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Masur finds rejuvenation in two Symphonies No. 4

06/09/2009 -  & June 10, 11
Felix Mendelssohn: Symphony No. 4 “Italian”
Anton Bruckner: Symphony No. 4 “Romantic”

Tonhalle Orchestra, Kurt Masur (conductor)

Kurt Masur (© Radio France/ Christophe Abramovitz)

Three decades have passed since the last time Masur conducted the Tonhalle, that was in December 1979. Then, too, he opened his performance with Mendelssohn’s Italian symphony. His connections with Mendelssohn are close. Masur, a Saxon by birth, was Kapellmeister in Leipzig for 25 years, a successor in the post of Mendelssohn. Masur has recently had the Mendelssohn family flat in Leipzig renovated and small concerts are now played there.

Mendelssohn conceived his Italian symphony during a journey through Europe (Italy, France, England and Scotland) in 1831 which lasted 18 months. He later described his Fourth symphony as the jolliest piece he had written.

The piece itself has in fact no Italian overtones, nor can one detect any Italian folk elements; it was simply a musical reflection of his clearly enjoyable journey (his depression came later on his return when he had to set his memories to music). What makes the symphony special? The urgent immediate opening, the third movement a Minuet, not a Beethovian scherzo, and the last movement a Saltarello (literally a small skip) which is even racier than the opening Allegro vivace .

The joyous strings scampered deliciously through the opening Allegro of the Mendelssohn. Each movement brought a kiss to the orchestra from Masur and smiles on all the orchestra’s players. The audience was equally enraptured. Masur zipped through the final Saltarello at breakneck speed and drove the orchestra hard to full effect. Tributes at the end went to the principal horn, who also rose to the occasion in the work after the interval, Bruckner’s Fourth Symphony.

The Bruckner gave the brass the chance to shine in all four movements and shine they did. Masur kept a very even steady pulse in the opening monumental movement and thankfully made no attempt whatsoever to pull the tempi in any direction. Variety came with changes of dynamics from extreme hush to ear-shattering climaxes, the end of the Coda particularly building up momentum to its final blaze of glory.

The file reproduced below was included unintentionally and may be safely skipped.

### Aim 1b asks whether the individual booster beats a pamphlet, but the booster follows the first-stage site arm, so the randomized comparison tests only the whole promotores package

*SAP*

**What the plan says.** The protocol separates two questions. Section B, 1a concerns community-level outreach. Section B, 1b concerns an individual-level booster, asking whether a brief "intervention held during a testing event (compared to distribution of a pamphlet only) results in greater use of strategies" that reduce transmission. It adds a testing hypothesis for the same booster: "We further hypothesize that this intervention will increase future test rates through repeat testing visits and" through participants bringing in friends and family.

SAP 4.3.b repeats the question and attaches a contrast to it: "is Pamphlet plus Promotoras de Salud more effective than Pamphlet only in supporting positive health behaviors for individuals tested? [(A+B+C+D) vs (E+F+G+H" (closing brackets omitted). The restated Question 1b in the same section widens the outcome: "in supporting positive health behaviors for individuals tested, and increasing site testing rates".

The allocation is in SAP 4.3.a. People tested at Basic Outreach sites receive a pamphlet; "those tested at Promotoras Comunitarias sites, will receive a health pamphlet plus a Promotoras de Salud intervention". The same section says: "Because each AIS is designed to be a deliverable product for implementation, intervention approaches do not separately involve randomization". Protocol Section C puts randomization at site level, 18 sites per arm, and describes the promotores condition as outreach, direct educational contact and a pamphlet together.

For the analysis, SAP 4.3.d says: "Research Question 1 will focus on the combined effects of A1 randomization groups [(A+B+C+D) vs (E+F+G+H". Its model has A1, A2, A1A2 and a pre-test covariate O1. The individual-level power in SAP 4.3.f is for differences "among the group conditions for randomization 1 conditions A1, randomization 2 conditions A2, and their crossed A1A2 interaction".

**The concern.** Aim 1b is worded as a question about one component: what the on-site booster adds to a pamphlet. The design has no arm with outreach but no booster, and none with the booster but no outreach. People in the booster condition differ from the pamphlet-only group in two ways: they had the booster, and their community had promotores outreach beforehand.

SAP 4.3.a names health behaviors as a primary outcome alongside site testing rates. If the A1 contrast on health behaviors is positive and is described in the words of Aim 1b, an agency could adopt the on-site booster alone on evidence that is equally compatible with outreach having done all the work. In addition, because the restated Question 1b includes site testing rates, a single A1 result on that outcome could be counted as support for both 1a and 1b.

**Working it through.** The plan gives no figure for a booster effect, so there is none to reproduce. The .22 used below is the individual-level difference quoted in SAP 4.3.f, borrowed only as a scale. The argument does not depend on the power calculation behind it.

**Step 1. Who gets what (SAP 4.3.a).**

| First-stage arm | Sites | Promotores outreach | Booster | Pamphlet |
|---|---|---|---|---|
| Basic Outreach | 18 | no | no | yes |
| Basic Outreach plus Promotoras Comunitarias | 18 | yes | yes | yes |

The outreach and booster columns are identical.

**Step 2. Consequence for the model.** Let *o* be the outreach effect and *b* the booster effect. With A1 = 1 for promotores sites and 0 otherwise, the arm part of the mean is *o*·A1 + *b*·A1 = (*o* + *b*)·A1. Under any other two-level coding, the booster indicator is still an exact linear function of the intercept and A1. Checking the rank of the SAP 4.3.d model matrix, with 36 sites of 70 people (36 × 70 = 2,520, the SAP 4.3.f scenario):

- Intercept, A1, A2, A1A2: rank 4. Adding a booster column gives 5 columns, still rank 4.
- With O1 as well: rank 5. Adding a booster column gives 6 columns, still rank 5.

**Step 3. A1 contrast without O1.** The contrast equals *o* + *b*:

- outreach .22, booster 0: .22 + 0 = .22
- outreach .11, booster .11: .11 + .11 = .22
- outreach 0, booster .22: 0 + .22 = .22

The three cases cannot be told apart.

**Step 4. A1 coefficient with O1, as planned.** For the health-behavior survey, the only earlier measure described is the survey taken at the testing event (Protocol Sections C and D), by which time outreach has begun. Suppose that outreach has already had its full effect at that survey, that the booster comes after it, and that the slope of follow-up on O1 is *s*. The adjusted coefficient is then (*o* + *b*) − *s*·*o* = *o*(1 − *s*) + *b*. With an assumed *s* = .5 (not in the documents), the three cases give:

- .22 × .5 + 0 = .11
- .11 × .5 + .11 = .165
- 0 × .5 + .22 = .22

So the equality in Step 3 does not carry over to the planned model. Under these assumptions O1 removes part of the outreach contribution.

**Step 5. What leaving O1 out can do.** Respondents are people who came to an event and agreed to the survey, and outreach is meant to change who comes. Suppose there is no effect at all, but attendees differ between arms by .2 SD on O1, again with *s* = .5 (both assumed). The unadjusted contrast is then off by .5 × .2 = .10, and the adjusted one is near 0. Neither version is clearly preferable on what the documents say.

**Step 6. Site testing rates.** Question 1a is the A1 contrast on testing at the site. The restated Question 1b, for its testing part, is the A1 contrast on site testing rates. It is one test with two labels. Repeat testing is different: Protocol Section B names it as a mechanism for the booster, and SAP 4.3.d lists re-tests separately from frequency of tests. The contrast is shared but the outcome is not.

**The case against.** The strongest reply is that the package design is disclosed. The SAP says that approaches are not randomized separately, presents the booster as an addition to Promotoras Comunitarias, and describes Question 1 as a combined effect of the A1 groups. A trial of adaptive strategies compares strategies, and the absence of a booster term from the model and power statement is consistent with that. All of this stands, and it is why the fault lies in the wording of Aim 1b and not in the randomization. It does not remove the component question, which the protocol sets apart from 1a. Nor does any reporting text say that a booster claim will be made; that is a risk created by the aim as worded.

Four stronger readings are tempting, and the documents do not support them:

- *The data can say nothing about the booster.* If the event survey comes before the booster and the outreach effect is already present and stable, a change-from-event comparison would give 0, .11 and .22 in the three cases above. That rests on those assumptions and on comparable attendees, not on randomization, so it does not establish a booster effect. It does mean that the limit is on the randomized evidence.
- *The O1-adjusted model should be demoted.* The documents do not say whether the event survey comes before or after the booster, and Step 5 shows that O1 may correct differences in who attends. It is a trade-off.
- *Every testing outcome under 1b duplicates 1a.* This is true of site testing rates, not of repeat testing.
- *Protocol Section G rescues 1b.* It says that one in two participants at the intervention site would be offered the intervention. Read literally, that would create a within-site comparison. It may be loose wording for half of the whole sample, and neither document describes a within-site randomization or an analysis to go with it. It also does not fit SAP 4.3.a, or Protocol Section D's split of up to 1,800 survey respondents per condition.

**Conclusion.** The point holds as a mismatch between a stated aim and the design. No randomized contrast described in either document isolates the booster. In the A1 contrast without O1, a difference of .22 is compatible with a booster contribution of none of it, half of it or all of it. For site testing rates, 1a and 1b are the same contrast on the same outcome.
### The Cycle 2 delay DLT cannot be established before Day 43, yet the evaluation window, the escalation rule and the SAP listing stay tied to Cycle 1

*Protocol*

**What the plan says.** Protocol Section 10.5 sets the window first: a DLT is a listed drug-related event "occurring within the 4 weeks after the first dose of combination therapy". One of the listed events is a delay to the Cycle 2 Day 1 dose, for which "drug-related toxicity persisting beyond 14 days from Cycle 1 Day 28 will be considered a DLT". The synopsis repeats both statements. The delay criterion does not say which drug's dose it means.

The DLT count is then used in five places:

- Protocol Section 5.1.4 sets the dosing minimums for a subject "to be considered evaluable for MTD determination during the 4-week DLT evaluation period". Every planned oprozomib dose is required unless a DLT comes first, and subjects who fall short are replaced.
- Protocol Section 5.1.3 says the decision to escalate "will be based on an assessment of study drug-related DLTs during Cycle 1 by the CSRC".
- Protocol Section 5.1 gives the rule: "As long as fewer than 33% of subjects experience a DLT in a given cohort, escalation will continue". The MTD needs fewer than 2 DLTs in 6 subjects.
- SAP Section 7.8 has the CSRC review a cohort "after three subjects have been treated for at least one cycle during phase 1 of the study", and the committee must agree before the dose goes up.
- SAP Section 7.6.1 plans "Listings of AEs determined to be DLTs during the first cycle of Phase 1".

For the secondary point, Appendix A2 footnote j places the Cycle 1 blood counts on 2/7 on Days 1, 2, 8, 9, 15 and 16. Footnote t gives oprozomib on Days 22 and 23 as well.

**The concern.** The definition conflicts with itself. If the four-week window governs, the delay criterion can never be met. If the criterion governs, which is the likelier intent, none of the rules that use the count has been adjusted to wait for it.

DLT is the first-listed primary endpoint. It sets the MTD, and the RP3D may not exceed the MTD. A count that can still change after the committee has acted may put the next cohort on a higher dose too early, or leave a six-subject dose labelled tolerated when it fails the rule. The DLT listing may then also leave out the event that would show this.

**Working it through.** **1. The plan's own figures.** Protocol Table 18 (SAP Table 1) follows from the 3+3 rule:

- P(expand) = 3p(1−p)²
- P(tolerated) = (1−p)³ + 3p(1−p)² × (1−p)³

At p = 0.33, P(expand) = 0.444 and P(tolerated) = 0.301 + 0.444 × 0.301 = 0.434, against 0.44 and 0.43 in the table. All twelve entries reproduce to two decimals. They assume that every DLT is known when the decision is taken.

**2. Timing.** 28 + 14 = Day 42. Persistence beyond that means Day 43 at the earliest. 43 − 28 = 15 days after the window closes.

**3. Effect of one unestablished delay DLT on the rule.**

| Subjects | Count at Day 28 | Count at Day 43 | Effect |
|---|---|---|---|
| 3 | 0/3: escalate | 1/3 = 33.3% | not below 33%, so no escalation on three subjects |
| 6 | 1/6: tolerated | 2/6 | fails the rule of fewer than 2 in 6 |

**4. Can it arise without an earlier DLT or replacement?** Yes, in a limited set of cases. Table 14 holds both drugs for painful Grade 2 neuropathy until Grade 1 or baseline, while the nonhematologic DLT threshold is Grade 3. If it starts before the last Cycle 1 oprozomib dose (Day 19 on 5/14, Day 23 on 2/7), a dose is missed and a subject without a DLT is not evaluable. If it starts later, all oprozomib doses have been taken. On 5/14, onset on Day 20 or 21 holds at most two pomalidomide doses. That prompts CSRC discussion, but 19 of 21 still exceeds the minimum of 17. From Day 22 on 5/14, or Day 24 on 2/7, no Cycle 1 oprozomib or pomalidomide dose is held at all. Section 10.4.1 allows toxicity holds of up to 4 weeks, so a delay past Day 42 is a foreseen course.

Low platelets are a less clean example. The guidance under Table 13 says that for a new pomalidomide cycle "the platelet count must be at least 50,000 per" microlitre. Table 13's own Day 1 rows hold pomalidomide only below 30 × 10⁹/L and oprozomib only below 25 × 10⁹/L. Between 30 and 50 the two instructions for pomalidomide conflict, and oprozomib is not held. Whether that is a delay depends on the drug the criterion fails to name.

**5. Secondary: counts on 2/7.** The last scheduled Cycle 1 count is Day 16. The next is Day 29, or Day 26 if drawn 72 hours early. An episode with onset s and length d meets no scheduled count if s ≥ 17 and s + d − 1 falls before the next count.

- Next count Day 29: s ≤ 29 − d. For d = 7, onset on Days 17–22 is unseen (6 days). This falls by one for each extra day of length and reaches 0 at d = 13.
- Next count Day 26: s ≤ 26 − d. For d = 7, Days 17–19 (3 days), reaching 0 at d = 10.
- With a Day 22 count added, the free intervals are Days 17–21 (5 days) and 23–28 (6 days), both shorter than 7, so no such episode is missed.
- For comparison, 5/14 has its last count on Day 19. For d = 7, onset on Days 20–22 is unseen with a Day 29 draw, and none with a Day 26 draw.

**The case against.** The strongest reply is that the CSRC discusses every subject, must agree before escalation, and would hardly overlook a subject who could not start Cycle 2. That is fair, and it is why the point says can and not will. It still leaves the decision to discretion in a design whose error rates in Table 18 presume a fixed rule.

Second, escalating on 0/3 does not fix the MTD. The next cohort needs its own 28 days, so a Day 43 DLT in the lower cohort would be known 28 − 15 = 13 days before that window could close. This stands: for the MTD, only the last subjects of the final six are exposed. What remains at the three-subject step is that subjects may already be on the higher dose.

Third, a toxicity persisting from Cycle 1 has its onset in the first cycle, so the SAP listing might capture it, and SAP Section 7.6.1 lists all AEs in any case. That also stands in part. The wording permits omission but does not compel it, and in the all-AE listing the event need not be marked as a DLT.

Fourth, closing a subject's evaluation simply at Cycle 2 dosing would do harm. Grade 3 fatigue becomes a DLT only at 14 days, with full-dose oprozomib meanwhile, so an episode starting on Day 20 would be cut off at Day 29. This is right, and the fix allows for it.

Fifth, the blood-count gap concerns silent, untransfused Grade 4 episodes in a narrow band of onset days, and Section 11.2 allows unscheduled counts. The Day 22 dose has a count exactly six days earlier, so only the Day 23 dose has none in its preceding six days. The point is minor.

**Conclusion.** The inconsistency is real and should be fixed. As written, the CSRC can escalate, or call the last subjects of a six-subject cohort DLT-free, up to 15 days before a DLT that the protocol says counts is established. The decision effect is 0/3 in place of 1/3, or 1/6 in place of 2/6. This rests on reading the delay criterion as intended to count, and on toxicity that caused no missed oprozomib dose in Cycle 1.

The Andante based on simple rondo form, brought welcome repose, fine playing from mournful cellos, but tranquillity did last not long, as the brass once again, over steady strings, sang out the powerful hymn-like ending.

The jovial hunting calls from the fine and lip-fault-free horn section framed the central trio section of the Scherzo, a "Ländler", which could perhaps have benefited from some more charm and sway.

The Finale, "bewegt aber nicht zu schnell", was majestic, blocks of raw sound with intervals of virtual silence in between which brought Rothko’s art to mind not Felix Mendelssohn’s delicate watercolours. The woodwind section needed their earplugs at regular intervals.

Masur at 82 needs no chair, or corset, or help to get either on or off the stage, no scores, no baton. His expressive hand movements tell his players all they need to know, each entry, each dynamic shading, each accentuation. Tempi in both works were always perfectly judged.

The works he chose for this evening’s performance are works he knows, of course, like the back of those hands, works he has conducted for decades with the world’s top orchestras, and it showed. The music-making was of the highest quality throughout, the Tonhalle orchestra were energised, played with utter commitment, and were clearly thrilled to be playing for one of the last remaining great names.

At the end, the audience jumped to their feet. Most conductors look worn out after performing two great symphonies; Masur had made the conducting look effortless and looked fresh as a daisy. He winked at the players, waved at the cheering audience and appeared to have found rejuvenation.

John Rhodes



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